Pay Your Fees

Alternatively, if you can’t get rid of the fee then be sure to pay it. Failure to pay an overdraft fee could lead to a number of negative consequences. The bank could close your account, take collection or other legal action against you, and even report your failure to pay, which may make it difficult to open checking accounts in the future. Note: typically, your bank won’t close your account right away after an overdraft, so you have some time to sort this out. But, try to pay the fee as quickly as you can.

Pay Third Parties and Avoid Legal Problems

If a merchant or other third party tried to make a charge against your account, either from a check you wrote or an ACH, and didn’t get paid, that’s a problem. This would occur in the “NSF” scenario mentioned above. In that case, not only do you need to settle up with the bank to pay the NSF fee, but you also need to settle up with the third party. You owe them money and could face adverse consequences if you do not pay them. It is usually best to resolve this as quickly and amicably as possible. Simply contact the merchant, explain the mistake, and submit the necessary payment.

How to Avoid this in the Future

There are a few basic strategies and habits you can use to keep your checking account at a positive balance moving forward. Here are a few:

Sign up to receive text or email alerts when your balance is low.
Check your bank account regularly and review your statements each month.
Review the dates that automatic payments are withdrawn compared to the dates you are paid. Make adjustments to automatic withdrawal dates if necessary.
Revisit your budget to make sure spending categories are not consistently exceeding what you can afford.
Build an emergency fund.
Consider whether overdraft protection and coverage makes sense for you. If they do, ensure that your backup account has a sufficient cushion.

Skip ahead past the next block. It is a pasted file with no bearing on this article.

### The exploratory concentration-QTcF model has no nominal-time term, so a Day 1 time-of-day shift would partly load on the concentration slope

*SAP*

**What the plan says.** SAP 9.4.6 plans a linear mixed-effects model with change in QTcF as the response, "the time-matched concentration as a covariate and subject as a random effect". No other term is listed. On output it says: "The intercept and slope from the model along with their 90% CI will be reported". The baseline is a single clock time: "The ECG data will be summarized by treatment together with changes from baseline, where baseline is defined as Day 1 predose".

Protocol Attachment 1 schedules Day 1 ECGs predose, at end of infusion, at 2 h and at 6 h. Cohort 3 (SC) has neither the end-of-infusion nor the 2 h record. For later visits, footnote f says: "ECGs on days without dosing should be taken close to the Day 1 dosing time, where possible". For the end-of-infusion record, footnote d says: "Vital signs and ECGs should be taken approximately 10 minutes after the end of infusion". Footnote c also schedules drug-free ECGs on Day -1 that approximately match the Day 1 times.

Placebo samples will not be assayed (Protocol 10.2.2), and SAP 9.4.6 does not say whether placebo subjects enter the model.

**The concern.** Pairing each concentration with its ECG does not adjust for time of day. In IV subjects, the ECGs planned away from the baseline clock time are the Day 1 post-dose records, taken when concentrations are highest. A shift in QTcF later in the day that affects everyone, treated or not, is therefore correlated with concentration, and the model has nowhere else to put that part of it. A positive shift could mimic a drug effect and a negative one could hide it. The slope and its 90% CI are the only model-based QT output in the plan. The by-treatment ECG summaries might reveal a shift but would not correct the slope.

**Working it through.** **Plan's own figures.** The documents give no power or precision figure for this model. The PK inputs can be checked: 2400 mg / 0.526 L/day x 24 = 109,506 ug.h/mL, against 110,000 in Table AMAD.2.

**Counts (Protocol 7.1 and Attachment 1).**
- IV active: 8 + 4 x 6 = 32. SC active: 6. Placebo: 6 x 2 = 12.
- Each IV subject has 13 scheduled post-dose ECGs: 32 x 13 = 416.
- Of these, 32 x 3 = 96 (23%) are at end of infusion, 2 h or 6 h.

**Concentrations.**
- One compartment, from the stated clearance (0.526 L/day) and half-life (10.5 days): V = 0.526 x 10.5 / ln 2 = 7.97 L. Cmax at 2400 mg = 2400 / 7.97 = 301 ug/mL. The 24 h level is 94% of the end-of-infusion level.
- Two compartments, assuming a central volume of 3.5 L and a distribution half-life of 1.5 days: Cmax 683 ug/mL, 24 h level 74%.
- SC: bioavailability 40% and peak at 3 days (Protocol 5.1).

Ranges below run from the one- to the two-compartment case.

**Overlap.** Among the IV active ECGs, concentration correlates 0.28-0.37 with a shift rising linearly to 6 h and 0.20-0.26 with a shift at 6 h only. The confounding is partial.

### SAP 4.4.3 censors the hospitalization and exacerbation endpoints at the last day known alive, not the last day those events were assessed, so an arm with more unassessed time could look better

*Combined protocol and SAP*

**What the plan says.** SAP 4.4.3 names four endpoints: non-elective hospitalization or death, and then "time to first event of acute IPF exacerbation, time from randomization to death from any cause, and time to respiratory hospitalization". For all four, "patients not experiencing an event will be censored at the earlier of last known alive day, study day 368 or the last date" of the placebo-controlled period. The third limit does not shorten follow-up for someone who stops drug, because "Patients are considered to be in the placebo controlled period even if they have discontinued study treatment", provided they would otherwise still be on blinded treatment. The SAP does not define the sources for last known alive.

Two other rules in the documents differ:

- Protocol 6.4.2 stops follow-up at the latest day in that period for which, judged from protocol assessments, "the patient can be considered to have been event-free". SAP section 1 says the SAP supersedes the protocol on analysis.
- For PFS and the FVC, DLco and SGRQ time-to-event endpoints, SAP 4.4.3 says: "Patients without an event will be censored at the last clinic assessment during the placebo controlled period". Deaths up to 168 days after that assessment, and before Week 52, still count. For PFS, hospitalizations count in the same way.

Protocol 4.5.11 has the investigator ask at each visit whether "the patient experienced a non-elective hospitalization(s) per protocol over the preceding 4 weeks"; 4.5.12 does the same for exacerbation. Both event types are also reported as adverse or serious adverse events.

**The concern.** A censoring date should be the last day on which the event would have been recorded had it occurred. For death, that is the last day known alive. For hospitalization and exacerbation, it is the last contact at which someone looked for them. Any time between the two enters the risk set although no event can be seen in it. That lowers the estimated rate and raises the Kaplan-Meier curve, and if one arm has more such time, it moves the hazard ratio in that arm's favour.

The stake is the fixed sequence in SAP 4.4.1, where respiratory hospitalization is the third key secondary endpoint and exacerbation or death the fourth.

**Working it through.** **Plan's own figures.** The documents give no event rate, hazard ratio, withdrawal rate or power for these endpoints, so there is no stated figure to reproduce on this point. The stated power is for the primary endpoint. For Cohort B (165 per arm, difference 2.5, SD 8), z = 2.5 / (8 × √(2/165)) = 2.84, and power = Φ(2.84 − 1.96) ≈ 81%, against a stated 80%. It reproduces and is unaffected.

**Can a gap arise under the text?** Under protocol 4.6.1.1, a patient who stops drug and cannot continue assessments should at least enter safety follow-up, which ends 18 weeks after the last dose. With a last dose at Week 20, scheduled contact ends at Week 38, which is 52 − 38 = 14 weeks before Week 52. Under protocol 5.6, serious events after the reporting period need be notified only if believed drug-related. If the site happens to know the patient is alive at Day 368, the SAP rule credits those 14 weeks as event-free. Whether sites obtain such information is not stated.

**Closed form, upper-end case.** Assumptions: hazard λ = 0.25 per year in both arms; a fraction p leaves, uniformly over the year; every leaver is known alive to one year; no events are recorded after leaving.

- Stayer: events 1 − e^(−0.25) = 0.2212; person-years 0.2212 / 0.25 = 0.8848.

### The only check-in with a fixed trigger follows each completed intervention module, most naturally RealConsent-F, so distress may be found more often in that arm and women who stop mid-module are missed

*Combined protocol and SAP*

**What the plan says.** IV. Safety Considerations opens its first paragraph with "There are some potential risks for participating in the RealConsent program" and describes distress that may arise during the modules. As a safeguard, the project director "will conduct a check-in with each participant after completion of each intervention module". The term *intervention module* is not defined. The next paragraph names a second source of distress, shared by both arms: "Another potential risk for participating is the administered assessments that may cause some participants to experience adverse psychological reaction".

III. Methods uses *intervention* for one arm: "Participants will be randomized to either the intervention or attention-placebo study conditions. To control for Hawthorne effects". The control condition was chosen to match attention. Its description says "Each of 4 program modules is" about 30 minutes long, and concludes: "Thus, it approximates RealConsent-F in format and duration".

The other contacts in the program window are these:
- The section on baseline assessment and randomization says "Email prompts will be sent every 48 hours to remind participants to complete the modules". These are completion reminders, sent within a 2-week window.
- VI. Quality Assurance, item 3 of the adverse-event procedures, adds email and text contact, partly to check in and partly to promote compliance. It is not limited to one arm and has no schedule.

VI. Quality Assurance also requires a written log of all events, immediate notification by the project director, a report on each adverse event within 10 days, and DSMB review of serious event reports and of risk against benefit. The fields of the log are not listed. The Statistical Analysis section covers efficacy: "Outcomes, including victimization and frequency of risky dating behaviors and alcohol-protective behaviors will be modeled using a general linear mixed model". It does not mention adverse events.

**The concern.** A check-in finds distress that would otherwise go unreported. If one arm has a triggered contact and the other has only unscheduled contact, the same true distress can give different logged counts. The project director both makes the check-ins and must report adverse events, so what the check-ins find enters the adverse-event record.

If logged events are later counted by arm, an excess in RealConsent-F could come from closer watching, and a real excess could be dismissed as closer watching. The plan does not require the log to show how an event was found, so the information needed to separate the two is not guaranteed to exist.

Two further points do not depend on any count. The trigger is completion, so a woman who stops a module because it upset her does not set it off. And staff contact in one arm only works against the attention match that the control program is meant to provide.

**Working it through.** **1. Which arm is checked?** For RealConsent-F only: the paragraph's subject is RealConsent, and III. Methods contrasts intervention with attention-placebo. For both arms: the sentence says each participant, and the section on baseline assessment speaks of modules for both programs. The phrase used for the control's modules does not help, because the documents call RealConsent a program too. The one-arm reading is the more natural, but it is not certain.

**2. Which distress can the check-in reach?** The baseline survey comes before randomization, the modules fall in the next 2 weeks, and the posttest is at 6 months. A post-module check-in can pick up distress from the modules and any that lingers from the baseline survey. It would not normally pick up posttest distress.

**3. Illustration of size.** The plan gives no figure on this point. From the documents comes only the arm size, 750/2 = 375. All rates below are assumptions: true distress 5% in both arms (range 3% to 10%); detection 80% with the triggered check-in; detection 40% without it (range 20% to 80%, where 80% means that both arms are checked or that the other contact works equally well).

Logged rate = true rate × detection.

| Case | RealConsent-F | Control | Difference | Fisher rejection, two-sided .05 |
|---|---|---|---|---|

Moving Forward

Having your bank account go to a negative balance is certainly not an ideal situation, but it is also not the end of the world. If this happens to you, be sure to resolve it as quickly as possible and then make a plan to keep it from happening again.

Our credit counselors can help you make a budget and financial game plan to help you meet all of your financial obligations. You can get started today with a free counseling session.

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How to Prepare Financially for When Your $600 of Federal Pandemic Unemployment Compensation Ends

If you have been receiving an extra $600 in weekly unemployment benefits—through the Federal Pandemic Unemployment Compensation (FPUC) program, you should know that those benefits are set to expire very soon. That money may have been helping you hold together your budget during these uncertain times, and having it stop suddenly may pose financial challenges. Here are some tips on how to prepare for this upcoming change.


As a quick refresher, the FPUC program was created by the CARES Act. It provides $600 per week in federal unemployment benefits in addition to unemployment benefits that come directly from your state. According to the CARES Act, the program runs from April 5 to July 31. However, the real “end” date for the program is based on how your state runs its calendar for processing benefits. In most states, the FPUC program—and thus the $600 weekly payment—ends July 25 or 26.